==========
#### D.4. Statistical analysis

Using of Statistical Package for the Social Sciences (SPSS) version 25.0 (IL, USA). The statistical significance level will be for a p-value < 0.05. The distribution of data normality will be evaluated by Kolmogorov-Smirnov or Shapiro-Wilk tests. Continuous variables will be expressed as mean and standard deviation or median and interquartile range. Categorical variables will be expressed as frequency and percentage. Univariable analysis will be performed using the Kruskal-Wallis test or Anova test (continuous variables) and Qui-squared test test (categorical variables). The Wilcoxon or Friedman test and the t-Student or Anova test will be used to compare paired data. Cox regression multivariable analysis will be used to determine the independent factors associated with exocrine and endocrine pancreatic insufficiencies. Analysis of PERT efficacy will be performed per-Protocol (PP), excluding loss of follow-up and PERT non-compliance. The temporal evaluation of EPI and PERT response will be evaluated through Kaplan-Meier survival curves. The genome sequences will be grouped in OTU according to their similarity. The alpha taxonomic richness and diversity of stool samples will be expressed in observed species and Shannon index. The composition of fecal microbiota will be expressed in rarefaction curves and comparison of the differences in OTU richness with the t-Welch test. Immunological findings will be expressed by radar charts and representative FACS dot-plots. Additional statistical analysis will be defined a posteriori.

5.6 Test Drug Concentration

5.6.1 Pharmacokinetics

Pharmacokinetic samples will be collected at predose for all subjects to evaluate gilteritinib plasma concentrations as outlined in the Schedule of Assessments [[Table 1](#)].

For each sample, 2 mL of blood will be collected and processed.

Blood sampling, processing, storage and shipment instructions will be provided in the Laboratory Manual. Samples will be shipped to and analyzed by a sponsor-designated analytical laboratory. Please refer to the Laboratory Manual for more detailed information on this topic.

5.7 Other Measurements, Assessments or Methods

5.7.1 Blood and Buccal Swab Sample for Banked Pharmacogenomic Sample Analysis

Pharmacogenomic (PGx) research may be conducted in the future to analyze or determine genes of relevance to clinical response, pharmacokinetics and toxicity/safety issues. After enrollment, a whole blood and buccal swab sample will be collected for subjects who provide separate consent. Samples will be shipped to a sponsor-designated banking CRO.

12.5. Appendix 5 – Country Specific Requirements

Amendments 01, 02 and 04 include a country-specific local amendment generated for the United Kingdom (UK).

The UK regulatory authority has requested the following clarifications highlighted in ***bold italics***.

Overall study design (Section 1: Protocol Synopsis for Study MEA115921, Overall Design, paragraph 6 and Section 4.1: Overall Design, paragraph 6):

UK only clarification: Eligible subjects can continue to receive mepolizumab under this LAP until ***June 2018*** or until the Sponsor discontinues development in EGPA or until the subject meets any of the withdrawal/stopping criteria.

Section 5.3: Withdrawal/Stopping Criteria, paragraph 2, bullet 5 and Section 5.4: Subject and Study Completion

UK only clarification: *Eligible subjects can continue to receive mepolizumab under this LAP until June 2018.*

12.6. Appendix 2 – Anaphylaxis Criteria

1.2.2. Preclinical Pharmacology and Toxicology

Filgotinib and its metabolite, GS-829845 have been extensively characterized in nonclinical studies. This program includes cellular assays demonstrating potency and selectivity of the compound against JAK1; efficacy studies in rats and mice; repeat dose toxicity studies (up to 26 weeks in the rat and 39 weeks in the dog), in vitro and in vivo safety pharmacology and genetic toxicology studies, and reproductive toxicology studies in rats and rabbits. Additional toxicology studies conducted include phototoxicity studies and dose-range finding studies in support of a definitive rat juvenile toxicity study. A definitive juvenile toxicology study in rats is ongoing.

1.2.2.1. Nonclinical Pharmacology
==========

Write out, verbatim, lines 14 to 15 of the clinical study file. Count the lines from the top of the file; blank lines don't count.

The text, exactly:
Overall study design (Section 1: Protocol Synopsis for Study MEA115921, Overall Design, paragraph 6 and Section 4.1: Overall Design, paragraph 6):

UK only clarification: Eligible subjects can continue to receive mepolizumab under this LAP until ***June 2018*** or until the Sponsor discontinues development in EGPA or until the subject meets any of the withdrawal/stopping criteria.